531 by Jim Wendler is a great book. It’s primarily for an intermediate weightlifter who has at least 6 months to 1 year of experience squatting, bench pressing, deadlifting and military pressing.
If you haven’t trained consistently for this long. I’d recommend starting with starting strength or bigger leaner stronger (here’s the female version thinner leaner stronger). When the gains are harder to come by, start 531.
But even if you’re new to lifting or have more experience, we can all take something away from reading 531.
Jim Wendler is definitely someone to listen to. He’s squatted 1000 pounds (453kg) and has deadlifted and bench pressed just as astonishing feats of strength.
He wrote the book 531 because he was sick of being fat and beaten up from all of the powerlifting he had done.
He wanted to make a program that was simple, basic and straightforward that he could do quickly.
In his words:
” I wanted to go in the weight room, have my work planned for me, and get out. No bullshit, no problem.”
The book is based on that program.
My Top 5 Takeaways From 531
1. “The game of lifting isn’t an 8-week pursuit. It doesn’t last as long as your latest program does. Rather it’s a lifetime pursuit.”
Jim hits the nail on the head here. It’s common to get started with a strength training program. And go as heavy as you can straight away to make as much progress as you can in the least amount of time.
Of course, you want to make quick progress, I do too. But with lifting, this approach can cause injury.
Start light, focus on good form and make the smallest jump in weight possible to keep the progress coming. If you go too hard too soon this will lead to burnout and injury.
Getting hurt is never good. When it comes to lifting. Focus on the long game.
2. “For more than 20 years, I’ve been walking into weight rooms, but I’ve never entered to train, exercise, work out or get a pump. I go into the weight room to get strong.”
The single best way to make progress when you’re in the gym is to get stronger at the main compound exercises like the:
- Barbell Squat.
- Barbell Bench press.
- Barbell/ Hex Bar Deadlift.
- Military Press.
- Barbell Row.
- Chin Up/ Pull Up.
If you make a deal with yourself to get stronger at these 6 exercises, the stronger you get the more you’ll see your body change in a good way. I guarantee it.
Focus on getting stronger, don’t focus on the pump, or how many seconds you’re lowering the weight for.
Not only is getting stronger fun, but it’s also motivating to see yourself progressing.
And if you can change your body you might just be able to change your life.
3. “Make time for it. Just get it done. Nobody ever got strong or got in shape by thinking about it. They did it.”
You can read all the fitness books and blog posts in the world but if you don’t take action you won’t get the results you want.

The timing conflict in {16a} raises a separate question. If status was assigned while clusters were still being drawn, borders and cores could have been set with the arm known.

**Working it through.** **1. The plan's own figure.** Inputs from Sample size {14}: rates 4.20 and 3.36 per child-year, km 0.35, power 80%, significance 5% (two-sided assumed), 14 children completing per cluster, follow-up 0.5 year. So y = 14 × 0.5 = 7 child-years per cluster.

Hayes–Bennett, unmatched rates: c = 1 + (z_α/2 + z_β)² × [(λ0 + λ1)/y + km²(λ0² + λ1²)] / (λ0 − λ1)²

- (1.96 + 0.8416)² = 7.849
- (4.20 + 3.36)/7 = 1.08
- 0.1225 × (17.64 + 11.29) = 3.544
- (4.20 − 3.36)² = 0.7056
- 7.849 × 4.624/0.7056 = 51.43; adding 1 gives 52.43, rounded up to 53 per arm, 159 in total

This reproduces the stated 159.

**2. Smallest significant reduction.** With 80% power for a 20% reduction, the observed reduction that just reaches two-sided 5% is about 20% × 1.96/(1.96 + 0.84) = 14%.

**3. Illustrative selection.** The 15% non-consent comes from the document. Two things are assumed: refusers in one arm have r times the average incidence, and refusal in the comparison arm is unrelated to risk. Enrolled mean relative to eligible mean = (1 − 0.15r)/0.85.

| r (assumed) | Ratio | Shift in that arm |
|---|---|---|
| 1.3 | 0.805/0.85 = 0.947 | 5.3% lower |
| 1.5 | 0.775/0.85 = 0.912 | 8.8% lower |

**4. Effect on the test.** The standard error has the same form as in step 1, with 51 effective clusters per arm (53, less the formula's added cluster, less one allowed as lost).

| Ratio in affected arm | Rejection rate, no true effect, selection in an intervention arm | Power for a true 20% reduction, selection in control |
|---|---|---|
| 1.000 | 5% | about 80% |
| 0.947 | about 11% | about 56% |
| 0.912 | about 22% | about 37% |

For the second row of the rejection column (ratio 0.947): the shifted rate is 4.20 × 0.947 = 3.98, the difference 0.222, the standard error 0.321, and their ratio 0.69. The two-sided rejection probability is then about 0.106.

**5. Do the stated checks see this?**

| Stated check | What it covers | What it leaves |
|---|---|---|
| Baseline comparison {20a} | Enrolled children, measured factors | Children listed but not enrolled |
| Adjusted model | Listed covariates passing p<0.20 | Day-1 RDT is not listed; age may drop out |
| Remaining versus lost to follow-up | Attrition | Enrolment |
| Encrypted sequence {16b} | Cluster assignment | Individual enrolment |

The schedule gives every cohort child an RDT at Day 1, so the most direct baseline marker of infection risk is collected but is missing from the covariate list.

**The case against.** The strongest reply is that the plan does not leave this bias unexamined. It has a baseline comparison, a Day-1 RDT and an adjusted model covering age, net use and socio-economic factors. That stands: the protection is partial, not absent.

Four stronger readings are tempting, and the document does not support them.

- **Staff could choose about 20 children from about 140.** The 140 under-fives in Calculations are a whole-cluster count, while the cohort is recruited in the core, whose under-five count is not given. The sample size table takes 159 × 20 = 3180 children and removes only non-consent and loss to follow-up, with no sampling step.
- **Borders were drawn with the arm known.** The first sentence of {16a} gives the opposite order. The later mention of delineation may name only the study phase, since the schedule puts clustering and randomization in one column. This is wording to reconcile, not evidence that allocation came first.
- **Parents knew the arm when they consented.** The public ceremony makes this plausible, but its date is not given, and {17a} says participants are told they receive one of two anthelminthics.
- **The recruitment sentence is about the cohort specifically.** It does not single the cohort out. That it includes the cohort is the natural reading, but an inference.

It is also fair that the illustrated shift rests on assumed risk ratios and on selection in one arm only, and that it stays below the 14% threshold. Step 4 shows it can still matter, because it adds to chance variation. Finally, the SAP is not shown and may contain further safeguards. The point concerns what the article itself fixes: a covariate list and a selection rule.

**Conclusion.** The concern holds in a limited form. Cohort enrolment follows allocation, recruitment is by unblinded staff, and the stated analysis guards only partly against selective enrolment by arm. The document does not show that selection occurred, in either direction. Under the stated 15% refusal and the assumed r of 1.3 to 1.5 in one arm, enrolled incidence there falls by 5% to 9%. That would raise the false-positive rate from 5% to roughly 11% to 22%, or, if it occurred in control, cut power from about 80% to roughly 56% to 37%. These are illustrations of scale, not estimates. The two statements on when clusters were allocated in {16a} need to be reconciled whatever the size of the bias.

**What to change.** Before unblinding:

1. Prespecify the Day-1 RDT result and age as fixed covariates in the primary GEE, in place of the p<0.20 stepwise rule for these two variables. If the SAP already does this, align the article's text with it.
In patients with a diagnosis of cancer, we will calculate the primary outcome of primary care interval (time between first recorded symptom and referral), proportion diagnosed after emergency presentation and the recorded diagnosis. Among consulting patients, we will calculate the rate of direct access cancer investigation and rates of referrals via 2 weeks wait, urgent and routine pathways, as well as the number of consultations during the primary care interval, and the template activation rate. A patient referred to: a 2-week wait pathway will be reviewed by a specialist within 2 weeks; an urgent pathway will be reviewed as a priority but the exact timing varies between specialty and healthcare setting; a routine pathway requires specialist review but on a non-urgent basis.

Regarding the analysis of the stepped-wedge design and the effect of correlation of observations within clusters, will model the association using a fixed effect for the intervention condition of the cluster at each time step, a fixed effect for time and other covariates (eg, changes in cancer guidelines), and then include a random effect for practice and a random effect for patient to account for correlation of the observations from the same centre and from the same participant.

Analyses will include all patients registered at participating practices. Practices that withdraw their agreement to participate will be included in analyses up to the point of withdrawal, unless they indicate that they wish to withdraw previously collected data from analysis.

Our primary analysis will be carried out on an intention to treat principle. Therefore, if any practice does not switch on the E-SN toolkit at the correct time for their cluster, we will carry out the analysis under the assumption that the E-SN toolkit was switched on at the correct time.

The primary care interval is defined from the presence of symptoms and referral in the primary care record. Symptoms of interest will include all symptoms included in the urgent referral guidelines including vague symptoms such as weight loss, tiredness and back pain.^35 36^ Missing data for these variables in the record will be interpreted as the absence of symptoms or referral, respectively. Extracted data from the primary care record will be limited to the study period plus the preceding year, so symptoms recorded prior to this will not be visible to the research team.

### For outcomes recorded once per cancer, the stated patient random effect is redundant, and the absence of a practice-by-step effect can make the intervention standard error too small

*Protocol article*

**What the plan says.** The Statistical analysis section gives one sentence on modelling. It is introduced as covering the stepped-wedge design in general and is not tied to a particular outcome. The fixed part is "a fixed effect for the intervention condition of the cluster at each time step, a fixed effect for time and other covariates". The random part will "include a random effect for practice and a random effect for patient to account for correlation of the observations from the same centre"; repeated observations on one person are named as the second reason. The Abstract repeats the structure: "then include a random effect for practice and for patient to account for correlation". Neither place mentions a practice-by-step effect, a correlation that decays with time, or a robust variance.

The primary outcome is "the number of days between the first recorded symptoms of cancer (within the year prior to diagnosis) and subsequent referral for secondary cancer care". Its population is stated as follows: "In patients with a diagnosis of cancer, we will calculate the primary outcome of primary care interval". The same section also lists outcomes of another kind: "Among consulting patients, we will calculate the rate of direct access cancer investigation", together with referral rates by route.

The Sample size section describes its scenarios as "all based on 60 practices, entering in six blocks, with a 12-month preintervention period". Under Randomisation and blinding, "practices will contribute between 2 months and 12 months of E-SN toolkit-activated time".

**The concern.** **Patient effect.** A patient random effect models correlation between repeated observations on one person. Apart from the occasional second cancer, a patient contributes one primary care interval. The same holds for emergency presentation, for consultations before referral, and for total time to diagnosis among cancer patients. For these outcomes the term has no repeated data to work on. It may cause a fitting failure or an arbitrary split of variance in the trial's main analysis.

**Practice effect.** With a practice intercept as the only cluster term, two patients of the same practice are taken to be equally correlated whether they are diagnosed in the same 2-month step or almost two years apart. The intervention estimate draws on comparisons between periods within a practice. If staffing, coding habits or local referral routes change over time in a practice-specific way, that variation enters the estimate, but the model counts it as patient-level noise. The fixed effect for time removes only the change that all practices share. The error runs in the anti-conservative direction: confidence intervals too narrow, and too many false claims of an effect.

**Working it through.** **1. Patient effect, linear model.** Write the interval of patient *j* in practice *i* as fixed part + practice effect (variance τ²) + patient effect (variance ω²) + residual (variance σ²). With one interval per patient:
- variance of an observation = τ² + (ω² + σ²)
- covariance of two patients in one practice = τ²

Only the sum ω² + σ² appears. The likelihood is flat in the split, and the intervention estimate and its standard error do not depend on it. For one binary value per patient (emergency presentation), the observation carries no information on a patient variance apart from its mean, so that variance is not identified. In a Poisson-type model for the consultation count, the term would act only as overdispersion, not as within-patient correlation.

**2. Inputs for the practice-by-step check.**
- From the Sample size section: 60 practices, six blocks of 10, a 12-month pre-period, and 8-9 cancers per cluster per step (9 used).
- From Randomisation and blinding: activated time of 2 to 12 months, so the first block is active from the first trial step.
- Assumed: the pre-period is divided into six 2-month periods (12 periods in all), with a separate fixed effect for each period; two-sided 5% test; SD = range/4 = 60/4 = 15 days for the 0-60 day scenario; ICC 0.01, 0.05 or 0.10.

You won’t always be motivated to train. And that’s okay I don’t think anyone always is. I know that I’m certainly not. But the good news is that you don’t always need to be motivated. You just do it anyway.
And the stronger you get and the better you look, the more you’ll enjoy training. It’s a virtuous cycle.
But it all starts by taking action.
4. ” Don’t go crazy counting calories, grams of protein, etc. Just eat and learn how to approximate your portions. “
I like the gist of what Wendler is saying here. The message I get is don’t be neurotic with your nutrition. It gives you nothing but a headache.
What I find works well for me is to:
- Eat mainly nutritious foods (around 80% of my diet).
- Eat 20% of my diet from junk if that’s what I choose to do. Food like chocolate, ice cream etc.
- Have a calorie and protein target.
- Approximate my portion sizes.
I only deviate from this if I’m not getting any closer to my goals. Then I might start tracking my calories and protein properly. But mostly I just approximate portions.
5. “Training for strength is a marathon, not a sprint.”
The takeaway here is to not let your ego get in the way. Focus on getting stronger just a little bit at a time.
Eventually, those little wins add up and you gain a tremendous amount of strength. I think this advice is spot on because how many times have you been to the gym and have seen some guy lifting way too much weight just to half rep it?
If you’ve spent any amount of time in commercial gyms you’ll know what I mean.
Make sure you can control the weight you’re lifting.
When you treat strength training as a sprint often weight is increased at the expense of form.
Focus on progressive overload with good form and you can’t go wrong.
The Bottom Line On Why You Should Read 531 By Jim Wendler
531 is one of the best books on strength training that I’ve ever read. I guarantee you’ll learn a lot by reading it.
Thank you for reading.
If you need any extra help send me an email at firstname.lastname@example.org and I’ll get back to you as soon as possible.
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